Evaluating Marketing List Performance: The Implications of Merge-PurgeOctober 15, 2018
Say you want to run a customer acquisition campaign. You’ve done the song and dance before: you gather lists from various sources – filtered, univariate, modeled, etc – you put them into the system, and at some point you have to look at how much the lists overlap and give priorities – marketers call it merge-purge.
Merge-purge is an important step in the campaign setup, because you have to get rid of the duplicate data contained in your various vendor lists. Once the duplicates have been identified, you run some campaigns, and when responses start coming in you start to evaluate how those marketing lists performed.
Evaluating the Results
When you have your results from each list you might think that you know how each list performed, but it’s important to remember that these results were generated from the scrubbed lists, not by looking at each of the original lists.
In List #1, for example, you generated a 2.3% response rate. List #8 only generated a 1.8% response rate. “Wow,” you might say to yourself, “List #8 didn’t perform.” Really, though, it turns out that 20% of the people in List #1 appeared in List #8.
Names that appear on multiple lists are always the best ones, they’re the names that list providers don’t have a lot of difficulties finding. The lists that are merge-purged first get to keep the best names and the later lists have to give them up.
In order to accurately determine which lists performed best, you either have to compare original lists with duplicates or compare each list without duplicates.
List #1 generated a 2.3% response rate. List #8 generated a 1.8% response rate. This list is better than that list.
Because of the inevitable overlap in marketing lists, credit is not always given where credit is due. What we see all the time are marketers who rank their lists, get to the merge-purge process, scrub out duplicate names and then throw one very important question out the window: which list gets to keep the duplicate names?
This question and how marketers choose to answer it has a large impact on how final list performance is evaluated. More often than not, we literally see marketers order their lists and then scrub from the top down, giving duplicate names to lists at the top and removing those names from bottom lists. In other cases, marketers arbitrarily decide that one list, due to vendor preference, gets to keep duplicates instead of another.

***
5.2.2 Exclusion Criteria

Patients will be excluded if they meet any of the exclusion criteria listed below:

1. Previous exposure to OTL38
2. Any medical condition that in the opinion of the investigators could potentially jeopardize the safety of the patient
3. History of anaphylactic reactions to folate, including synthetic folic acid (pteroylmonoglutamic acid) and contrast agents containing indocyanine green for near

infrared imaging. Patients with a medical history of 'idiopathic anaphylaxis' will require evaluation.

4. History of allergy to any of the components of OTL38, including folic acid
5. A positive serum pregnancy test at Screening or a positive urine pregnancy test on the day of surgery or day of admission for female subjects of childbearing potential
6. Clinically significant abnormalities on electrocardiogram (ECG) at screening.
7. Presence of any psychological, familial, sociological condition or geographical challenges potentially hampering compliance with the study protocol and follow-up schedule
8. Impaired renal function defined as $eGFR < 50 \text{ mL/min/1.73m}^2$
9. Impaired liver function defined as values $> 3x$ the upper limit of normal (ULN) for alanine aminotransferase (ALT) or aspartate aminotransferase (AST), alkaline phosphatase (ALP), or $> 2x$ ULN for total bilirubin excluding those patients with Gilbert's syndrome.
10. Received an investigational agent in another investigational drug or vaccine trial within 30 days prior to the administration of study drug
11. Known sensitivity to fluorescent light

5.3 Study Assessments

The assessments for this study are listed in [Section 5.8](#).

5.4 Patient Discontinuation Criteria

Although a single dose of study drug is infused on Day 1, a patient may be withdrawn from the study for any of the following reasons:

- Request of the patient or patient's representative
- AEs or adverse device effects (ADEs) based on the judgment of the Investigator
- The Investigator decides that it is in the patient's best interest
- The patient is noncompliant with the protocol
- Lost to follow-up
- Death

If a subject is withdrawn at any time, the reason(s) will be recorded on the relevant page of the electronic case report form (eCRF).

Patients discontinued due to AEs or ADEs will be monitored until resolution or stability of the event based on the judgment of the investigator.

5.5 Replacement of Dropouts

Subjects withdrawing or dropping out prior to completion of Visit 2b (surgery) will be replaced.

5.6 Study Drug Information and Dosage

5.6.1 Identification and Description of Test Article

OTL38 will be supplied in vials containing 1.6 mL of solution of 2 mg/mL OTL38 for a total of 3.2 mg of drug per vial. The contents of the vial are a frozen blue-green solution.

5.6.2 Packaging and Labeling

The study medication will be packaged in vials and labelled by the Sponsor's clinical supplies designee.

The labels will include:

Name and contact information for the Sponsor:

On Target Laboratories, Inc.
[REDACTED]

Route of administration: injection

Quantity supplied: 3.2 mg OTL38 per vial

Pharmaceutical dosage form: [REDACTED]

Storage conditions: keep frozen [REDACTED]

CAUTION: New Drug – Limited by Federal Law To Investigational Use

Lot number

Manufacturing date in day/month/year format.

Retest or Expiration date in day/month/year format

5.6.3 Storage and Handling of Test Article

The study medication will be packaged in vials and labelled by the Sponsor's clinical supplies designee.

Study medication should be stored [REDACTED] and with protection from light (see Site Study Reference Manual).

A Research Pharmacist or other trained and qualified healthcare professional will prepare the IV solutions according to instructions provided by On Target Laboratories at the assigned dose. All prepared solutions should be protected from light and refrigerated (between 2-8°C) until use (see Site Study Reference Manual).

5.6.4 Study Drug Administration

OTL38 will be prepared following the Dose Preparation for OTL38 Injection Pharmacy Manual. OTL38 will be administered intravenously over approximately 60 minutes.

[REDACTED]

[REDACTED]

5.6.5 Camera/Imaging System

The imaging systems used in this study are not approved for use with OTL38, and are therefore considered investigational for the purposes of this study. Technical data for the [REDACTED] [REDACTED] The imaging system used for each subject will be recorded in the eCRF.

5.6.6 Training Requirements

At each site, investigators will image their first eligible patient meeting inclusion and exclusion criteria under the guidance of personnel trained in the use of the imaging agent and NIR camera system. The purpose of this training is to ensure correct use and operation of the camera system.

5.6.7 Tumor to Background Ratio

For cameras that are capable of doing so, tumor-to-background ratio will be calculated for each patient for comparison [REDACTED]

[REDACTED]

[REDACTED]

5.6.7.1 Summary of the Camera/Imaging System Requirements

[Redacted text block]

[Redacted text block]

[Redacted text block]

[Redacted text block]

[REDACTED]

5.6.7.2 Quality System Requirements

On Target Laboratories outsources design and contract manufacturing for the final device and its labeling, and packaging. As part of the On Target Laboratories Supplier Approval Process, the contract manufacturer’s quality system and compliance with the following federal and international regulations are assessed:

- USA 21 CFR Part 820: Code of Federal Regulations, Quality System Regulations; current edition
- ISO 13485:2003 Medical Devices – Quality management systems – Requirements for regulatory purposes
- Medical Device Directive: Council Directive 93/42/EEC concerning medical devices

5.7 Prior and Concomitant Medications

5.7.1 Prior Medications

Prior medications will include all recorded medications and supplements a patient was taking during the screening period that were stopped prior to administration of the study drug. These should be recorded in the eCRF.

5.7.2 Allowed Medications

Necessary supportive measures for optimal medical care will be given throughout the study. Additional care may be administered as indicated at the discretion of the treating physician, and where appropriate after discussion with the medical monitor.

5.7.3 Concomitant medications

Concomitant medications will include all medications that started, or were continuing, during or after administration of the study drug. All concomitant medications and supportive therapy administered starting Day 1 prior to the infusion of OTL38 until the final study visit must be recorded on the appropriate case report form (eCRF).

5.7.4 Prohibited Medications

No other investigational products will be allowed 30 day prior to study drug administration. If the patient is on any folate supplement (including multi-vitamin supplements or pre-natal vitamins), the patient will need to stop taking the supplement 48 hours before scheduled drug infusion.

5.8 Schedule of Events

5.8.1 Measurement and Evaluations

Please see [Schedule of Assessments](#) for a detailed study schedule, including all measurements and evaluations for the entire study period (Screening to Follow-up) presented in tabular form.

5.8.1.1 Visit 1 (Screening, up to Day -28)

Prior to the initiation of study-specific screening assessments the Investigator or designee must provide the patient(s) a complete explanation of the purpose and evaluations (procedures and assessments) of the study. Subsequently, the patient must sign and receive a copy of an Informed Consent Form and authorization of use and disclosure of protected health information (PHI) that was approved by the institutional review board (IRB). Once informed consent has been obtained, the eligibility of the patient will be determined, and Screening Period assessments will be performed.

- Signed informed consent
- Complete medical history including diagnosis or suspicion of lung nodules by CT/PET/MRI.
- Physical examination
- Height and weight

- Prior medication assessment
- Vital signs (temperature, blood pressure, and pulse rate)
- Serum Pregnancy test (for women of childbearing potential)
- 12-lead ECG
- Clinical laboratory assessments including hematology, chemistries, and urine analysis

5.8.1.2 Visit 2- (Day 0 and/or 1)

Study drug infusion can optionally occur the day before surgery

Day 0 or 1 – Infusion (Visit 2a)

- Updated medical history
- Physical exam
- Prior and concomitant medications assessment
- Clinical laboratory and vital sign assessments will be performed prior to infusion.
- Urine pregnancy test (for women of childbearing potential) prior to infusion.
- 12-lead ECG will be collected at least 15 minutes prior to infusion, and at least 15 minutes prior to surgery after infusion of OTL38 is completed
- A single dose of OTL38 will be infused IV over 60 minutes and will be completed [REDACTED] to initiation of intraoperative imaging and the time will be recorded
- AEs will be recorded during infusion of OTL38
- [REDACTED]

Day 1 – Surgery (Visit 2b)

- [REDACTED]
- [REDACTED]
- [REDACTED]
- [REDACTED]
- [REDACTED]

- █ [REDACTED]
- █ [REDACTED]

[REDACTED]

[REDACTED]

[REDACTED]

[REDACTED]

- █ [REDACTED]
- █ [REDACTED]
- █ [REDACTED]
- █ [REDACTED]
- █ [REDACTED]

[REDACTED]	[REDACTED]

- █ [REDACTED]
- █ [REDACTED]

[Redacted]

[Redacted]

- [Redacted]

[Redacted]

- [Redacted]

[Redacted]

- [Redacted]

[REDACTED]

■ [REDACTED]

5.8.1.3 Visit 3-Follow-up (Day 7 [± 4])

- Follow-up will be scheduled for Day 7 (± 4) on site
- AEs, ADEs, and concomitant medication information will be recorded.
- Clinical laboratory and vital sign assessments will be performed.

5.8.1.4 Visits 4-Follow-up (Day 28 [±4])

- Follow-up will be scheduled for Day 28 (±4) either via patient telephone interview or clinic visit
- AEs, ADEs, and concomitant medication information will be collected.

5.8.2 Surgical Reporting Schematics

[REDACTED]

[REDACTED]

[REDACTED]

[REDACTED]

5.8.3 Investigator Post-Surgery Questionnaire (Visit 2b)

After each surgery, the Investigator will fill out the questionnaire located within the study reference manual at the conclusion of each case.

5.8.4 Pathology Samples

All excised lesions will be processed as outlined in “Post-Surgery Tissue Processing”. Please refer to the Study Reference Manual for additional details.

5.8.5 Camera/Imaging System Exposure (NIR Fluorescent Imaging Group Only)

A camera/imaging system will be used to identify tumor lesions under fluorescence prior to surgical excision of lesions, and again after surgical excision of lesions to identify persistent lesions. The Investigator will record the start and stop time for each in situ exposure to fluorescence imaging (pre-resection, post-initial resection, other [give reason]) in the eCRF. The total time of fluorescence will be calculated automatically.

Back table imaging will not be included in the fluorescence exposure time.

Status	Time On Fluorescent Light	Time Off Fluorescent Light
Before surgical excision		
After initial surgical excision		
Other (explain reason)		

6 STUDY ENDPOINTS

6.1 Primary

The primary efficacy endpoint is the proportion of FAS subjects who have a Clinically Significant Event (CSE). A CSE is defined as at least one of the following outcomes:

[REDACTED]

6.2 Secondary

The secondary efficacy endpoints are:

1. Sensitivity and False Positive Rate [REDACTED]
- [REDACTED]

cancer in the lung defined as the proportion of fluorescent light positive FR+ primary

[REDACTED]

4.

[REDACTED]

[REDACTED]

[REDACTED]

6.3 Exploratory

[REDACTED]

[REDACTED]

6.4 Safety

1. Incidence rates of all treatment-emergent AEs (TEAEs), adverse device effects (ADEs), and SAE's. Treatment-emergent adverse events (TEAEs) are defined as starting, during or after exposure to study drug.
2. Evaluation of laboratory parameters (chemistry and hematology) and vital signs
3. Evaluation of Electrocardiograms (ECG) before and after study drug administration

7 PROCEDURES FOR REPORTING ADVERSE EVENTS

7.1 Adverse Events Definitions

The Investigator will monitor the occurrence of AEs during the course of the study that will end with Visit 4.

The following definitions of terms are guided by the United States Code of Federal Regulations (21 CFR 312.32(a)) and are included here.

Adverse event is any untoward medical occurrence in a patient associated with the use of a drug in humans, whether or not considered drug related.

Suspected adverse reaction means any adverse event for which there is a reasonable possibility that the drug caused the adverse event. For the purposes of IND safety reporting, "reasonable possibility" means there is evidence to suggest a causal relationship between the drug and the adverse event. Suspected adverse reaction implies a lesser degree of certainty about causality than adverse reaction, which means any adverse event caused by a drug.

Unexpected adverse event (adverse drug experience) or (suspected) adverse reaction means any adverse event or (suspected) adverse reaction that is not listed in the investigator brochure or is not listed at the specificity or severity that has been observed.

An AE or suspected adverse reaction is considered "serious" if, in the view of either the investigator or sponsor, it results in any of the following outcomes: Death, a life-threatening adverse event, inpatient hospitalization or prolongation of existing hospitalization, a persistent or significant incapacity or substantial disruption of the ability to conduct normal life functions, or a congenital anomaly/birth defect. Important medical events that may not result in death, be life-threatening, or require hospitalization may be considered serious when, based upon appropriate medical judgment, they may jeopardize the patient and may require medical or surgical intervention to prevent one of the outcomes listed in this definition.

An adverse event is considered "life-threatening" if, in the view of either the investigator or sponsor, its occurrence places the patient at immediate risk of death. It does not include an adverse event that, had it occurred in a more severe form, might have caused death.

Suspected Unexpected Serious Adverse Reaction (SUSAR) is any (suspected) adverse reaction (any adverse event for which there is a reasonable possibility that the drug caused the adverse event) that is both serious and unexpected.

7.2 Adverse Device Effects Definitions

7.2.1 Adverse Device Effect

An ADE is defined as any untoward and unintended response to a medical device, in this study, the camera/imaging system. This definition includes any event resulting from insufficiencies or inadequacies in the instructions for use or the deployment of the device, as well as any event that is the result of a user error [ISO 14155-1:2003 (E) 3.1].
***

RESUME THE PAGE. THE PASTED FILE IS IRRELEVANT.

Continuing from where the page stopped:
If we track the response rates back to the original without bias: List #8 actually had a 2.5% response rate when the overlap was included, higher than List #1’s 2.3%. Not only would List #8 have gotten responses from the people who appeared on both lists #1 and #8, but they found additional customers who weren’t in List #1.
Evaluate vendors by allowing one list to take all of the credit for names found on multiple lists in a campaign is not only bad math, it’s bad science. You have to be honest with yourself, every time you evaluate your lists like this you weight the outcome in a vendor’s favor – intentionally or accidentally. This approach is not objective and does not evaluate based on a list’s actual performance. So you can’t say that List #1 performed better than List #8, but you can say that you prefer Vendor #1.
Proper Measurement Is Worth It
In order to truly measure performance, we recommend that marketers track the original sources of a name from every list that it appears on so that each vendor list is accurately attributed the sales of names that it contains even if those names were removed during the merge-purge process. Merge-purge is a great process to ensure that you don’t duplicate your mailing costs, but it should not impact the results of your lists.
Alternatively, marketers could normalize their lists by removing all of the names which appear on multiple lists before evaluating response rates; however, this approach will show bias as more lists are added into the process.
In the end, ensuring that you perform the merge-purge process correctly with appropriate statistical rigor so as not to bias your outcomes, you will have a true picture of the value of your lists and not a false sense of security that your old list is still the best, even when it’s not. Don’t let yourself fall into the trap of proving what you want to be true by ‘juking the stats.’ By being honest with yourself and with your numbers you will gain a more accurate picture of performance to reap better ROI in the long run.